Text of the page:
Early Anasazi Origins
The Basket Makers
Although it is unknown, archaeologists theorize an initial phase of Anasazi culture. This phase was originally known as Basket Maker I. However, it is now called Archaic. Furthermore, it is defined as a pre-agricultural, non-ceramic stage. It’s important to note that these Basket Makers were nomadic hunter-gatherers.
Basket Maker II
While Basket Maker I remains a theory, Basket Maker II (100 b.c.–a.d. 400) is fairly well known. The Basket Makers were given their name because of large quantities of skillfully woven baskets discovered in sites associated with their culture. Many of the baskets have been well preserved by the extremely dry conditions in the shallow caves where the Basket Makers stored their belongings. Among them, many other perishable items also withstood the ravages of time. Additional findings include bags, sandals, and nets of yucca fiber.
The semi-nomadic Basket Makers of this period had no bows and arrows. While hunting deer and small game in the area they relied on light spears and darts, propelled by spear-throwers. They also caught animals with a variety of clever nets and snares.
By this time, The Basket Makers had begun to grow squash and a type of maize. As well, they lived in simple shelters built of perishable materials or in shallow caves or rock shelters. Some of them made more substantial houses of logs and mud over saucer-shaped depressions. From time to time, to supplement their small harvests of crops, they roamed the countryside hunting and gathering additional food sources. To protect important items and their reserve supplies of food during these expeditions, they stored them in pits or depressions dug into the dry floors of caves.
Basket Maker III
During Basket Maker III ( a.d. 400–700) the Basket Makers expanded and developed new and important cultural features and technologies. Some of these included pit houses, which were built over shallow excavations, and pottery. Also, with the cultivation of beans and new varieties of maize, agriculture became more important to their livelihood. With more reliance on farming, the Basket Makers began a sedentary style of living in villages. Near the end of the period, the spear was replaced by the bow and arrow.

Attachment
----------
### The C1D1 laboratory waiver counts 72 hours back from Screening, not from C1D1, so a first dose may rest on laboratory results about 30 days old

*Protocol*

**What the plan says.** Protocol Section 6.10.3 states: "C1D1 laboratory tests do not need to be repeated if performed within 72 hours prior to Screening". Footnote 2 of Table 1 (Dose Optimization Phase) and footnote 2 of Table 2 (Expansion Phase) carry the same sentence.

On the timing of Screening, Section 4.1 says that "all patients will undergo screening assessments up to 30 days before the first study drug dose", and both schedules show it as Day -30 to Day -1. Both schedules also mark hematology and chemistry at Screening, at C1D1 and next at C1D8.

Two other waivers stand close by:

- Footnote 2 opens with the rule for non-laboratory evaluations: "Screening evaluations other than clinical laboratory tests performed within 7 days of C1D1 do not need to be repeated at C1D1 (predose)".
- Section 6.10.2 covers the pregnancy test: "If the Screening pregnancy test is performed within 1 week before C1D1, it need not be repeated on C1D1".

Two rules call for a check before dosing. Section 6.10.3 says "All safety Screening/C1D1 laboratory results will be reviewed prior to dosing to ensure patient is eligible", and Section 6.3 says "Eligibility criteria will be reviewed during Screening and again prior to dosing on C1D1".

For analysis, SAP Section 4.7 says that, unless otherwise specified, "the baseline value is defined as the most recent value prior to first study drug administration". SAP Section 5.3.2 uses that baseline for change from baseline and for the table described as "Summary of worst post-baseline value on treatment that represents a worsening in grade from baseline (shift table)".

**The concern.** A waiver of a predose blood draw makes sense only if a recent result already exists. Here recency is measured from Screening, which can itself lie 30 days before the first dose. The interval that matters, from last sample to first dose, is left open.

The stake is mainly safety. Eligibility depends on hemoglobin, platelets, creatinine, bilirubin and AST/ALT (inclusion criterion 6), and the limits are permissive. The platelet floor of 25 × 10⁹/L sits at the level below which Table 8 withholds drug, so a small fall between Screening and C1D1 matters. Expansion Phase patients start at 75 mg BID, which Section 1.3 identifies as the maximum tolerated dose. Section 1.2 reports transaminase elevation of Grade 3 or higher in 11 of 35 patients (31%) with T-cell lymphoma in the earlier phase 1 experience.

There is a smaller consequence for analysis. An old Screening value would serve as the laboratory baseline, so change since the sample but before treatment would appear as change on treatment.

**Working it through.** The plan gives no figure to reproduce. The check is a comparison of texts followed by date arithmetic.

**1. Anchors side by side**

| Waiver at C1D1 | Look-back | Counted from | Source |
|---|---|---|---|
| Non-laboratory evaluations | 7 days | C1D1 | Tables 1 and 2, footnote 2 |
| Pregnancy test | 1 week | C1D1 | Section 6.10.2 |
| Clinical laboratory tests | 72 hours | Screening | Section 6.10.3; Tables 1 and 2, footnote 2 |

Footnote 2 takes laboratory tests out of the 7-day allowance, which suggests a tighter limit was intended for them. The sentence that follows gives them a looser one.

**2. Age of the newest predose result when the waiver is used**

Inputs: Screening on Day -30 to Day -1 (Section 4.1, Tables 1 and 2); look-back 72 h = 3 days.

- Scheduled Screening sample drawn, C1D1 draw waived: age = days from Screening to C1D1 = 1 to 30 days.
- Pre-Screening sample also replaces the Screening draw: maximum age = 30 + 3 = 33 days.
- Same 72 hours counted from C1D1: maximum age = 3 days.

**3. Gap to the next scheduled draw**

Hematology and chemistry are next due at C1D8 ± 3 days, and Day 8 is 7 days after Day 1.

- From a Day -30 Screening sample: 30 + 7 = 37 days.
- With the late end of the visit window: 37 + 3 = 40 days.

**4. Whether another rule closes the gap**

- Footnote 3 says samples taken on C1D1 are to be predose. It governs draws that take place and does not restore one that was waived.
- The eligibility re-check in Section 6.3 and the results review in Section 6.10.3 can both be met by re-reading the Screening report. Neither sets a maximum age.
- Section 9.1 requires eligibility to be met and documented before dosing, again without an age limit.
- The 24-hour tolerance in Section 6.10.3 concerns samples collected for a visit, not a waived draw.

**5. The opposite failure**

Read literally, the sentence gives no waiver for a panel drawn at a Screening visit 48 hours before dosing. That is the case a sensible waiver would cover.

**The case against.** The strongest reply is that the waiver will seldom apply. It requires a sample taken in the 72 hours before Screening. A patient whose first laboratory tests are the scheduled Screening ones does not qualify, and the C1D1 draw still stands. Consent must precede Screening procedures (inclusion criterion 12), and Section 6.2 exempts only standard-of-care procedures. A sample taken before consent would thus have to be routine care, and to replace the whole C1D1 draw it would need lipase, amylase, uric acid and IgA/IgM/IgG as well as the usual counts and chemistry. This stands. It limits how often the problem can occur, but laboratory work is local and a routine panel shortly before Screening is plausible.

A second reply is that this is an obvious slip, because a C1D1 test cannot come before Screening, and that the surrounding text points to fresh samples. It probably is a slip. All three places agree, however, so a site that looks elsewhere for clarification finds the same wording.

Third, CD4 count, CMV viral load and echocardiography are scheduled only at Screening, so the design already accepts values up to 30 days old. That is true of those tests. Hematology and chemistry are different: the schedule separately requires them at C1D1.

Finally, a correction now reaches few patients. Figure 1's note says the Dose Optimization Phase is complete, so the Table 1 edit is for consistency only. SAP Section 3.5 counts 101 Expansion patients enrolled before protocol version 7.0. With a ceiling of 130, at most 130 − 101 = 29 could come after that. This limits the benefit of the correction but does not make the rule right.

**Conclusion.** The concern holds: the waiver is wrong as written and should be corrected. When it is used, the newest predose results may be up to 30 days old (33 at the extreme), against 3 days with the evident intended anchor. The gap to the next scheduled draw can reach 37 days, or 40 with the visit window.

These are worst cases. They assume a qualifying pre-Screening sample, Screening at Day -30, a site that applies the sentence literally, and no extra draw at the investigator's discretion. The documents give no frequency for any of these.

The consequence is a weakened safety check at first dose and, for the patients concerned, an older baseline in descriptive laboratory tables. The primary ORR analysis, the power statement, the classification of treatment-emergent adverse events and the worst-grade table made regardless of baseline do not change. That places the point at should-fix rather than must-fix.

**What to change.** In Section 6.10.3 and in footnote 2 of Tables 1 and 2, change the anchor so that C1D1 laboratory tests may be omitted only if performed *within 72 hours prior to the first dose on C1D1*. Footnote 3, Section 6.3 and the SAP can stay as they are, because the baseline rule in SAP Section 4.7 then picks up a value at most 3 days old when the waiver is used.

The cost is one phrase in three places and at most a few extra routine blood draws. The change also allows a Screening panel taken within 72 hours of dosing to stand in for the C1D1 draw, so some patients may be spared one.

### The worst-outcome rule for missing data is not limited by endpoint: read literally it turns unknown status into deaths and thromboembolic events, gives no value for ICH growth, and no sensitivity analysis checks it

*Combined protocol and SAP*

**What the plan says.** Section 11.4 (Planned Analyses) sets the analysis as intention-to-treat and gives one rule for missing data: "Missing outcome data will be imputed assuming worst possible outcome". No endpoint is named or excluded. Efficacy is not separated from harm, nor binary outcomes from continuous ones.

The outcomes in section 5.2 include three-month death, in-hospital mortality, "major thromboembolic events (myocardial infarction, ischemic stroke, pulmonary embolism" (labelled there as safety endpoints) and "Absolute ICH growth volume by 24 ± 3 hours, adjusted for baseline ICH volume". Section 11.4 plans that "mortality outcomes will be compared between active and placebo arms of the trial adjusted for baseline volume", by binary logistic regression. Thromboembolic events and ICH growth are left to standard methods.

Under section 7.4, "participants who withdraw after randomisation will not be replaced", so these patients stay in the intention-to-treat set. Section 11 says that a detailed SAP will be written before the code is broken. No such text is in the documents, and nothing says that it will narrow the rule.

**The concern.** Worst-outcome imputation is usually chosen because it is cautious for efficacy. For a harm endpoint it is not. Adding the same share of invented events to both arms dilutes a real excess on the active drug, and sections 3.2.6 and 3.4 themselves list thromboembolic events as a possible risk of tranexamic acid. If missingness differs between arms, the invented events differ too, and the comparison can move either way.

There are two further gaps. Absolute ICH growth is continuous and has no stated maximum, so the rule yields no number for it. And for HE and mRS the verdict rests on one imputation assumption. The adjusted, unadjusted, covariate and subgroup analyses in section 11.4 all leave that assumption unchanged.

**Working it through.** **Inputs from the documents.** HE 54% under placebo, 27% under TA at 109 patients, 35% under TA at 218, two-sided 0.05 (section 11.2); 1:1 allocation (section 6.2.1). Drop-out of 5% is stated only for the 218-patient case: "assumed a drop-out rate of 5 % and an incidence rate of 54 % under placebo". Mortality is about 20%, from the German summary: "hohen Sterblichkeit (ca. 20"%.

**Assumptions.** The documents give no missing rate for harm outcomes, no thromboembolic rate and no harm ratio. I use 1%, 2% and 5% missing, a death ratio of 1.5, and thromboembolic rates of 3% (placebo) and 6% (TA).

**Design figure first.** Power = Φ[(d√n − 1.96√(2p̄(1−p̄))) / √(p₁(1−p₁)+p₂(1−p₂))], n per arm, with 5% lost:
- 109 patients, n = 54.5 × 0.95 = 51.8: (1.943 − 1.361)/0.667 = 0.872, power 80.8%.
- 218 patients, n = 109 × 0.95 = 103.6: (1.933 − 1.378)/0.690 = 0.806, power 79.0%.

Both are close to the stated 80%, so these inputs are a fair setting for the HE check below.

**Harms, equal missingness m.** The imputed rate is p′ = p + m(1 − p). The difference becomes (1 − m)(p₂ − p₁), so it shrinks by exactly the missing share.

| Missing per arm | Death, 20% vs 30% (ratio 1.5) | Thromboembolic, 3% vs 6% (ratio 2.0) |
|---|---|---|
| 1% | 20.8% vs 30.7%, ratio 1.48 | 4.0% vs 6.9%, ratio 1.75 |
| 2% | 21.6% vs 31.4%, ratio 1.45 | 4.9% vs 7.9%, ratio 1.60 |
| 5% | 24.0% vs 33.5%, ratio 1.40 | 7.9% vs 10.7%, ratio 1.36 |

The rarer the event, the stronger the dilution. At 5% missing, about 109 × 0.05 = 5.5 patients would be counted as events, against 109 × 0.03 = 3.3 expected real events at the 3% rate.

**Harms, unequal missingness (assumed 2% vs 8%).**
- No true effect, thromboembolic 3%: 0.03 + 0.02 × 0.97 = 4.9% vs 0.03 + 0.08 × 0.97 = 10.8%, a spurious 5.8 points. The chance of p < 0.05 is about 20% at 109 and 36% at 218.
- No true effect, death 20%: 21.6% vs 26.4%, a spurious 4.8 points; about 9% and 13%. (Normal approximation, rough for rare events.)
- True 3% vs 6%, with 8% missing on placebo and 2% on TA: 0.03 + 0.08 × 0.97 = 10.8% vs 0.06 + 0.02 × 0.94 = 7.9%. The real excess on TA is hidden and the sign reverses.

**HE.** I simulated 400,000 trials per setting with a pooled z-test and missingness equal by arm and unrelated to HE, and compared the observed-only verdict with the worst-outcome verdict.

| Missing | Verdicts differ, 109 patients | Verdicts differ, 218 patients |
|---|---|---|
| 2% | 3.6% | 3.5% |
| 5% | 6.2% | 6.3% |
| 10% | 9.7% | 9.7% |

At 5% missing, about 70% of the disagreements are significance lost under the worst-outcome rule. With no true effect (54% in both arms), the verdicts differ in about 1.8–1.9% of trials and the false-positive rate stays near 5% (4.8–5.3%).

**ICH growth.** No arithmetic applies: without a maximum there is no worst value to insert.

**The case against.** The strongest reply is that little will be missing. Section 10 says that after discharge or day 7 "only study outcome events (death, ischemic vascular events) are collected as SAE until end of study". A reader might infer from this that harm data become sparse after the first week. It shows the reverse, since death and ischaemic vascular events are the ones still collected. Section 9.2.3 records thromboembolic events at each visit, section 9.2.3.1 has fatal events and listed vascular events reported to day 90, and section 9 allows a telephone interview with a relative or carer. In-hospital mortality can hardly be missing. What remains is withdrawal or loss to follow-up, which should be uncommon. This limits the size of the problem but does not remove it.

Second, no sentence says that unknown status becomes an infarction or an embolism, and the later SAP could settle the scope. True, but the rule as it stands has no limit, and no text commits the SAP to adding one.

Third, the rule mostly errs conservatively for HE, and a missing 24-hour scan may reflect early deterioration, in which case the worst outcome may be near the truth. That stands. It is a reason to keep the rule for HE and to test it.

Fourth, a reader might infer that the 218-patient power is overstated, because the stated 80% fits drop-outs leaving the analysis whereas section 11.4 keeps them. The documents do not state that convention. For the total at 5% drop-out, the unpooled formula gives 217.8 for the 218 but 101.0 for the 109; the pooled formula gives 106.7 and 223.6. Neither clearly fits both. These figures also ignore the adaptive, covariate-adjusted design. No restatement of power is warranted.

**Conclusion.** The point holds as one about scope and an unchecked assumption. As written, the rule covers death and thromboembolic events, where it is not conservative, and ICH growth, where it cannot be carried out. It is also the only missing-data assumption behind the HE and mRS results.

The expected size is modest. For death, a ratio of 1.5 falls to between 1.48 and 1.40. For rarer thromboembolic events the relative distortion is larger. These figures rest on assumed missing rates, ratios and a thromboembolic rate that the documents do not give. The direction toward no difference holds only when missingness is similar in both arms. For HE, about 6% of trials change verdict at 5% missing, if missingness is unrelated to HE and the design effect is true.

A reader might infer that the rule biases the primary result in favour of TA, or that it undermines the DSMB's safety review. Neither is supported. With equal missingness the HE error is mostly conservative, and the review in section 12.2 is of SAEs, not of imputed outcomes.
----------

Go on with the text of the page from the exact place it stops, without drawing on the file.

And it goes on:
The Pueblo People
Puebloan culture developed from the Basket Makers. Puebloan life evolved through additional inventions and innovations. At the same time, there is evidence that they were enriched and influenced by trade with other cultures as far south as Central America. The Pueblo I and II periods (700–1100) represented a time of expansion and transition leading to the peak of the Anasazi Culture. Further, important developments included cotton cloth, construction of above-ground houses made from stone and adobe masonry, and finally, refinement of pottery.
Be sure to plan at least one full day to explore the monument, if not a full weekend. I highly recommend that you add Hovenweep which will require additional time. You will need about two hours to get through the Canyons of the Ancients Visitor Center first. Many of the archaeological sites are hard to find without a map, so you need to stop by the center before you head out so you know where to go and what to look for. (A link to a map is found below). If you’re short on time, visit the heritage center and the Lowry Pueblo located next to it. You should be able to do this in half a day. If you add Mesa Verde, 2-4 days would allow you to see and experience many of these spectacular sites.
When to go
QUICK FACTS FOR THE VISITOR CENTER
Mar. 1 – Oct. 31
9 a.m. – 5 p.m.
Nov. 1 – Nov. 30
10 a.m. – 4 p.m.
Wed. – Sun.
Dec. 1 – Jan 5
10 a.m. – 4 p.m.
Thur. – Sun.
Jan. 6 – Feb. 28
10 a.m. – 4 p.m.
Wed. – Sun.
Closed Thanksgiving, Christmas, New Year’s Day
Museum Admission: (Monument access is always free)
16 & under free
Visitor Center services free (information, wayfinding, etc)
We honor Federal Lands Recreation Passes.
Note: Due to Covid Guidelines the Visitors’ Center is currently closed.
What to take:
In conclusion, make sure you take lots of water. Dehydration in this climate is common and often unexpected. As well, have some snacks and food with you as they aren’t available in these remote areas. Yet another consideration, wear clothing that covers and protects you from the intense sun at these high elevations. Finally, have sunscreen, sunglasses, a hat, insect repellant, and sturdy, comfortable walking shoes on hand. You will find that being prepared will ensure a pleasant visit.
- Lowry Pueblo
- The Great Kiva
- Painted Hand Pueblo
- Sand Canyon Trail to Sand Canyon Pueblo
- Hovenweep National Monument
by Danette Ulrich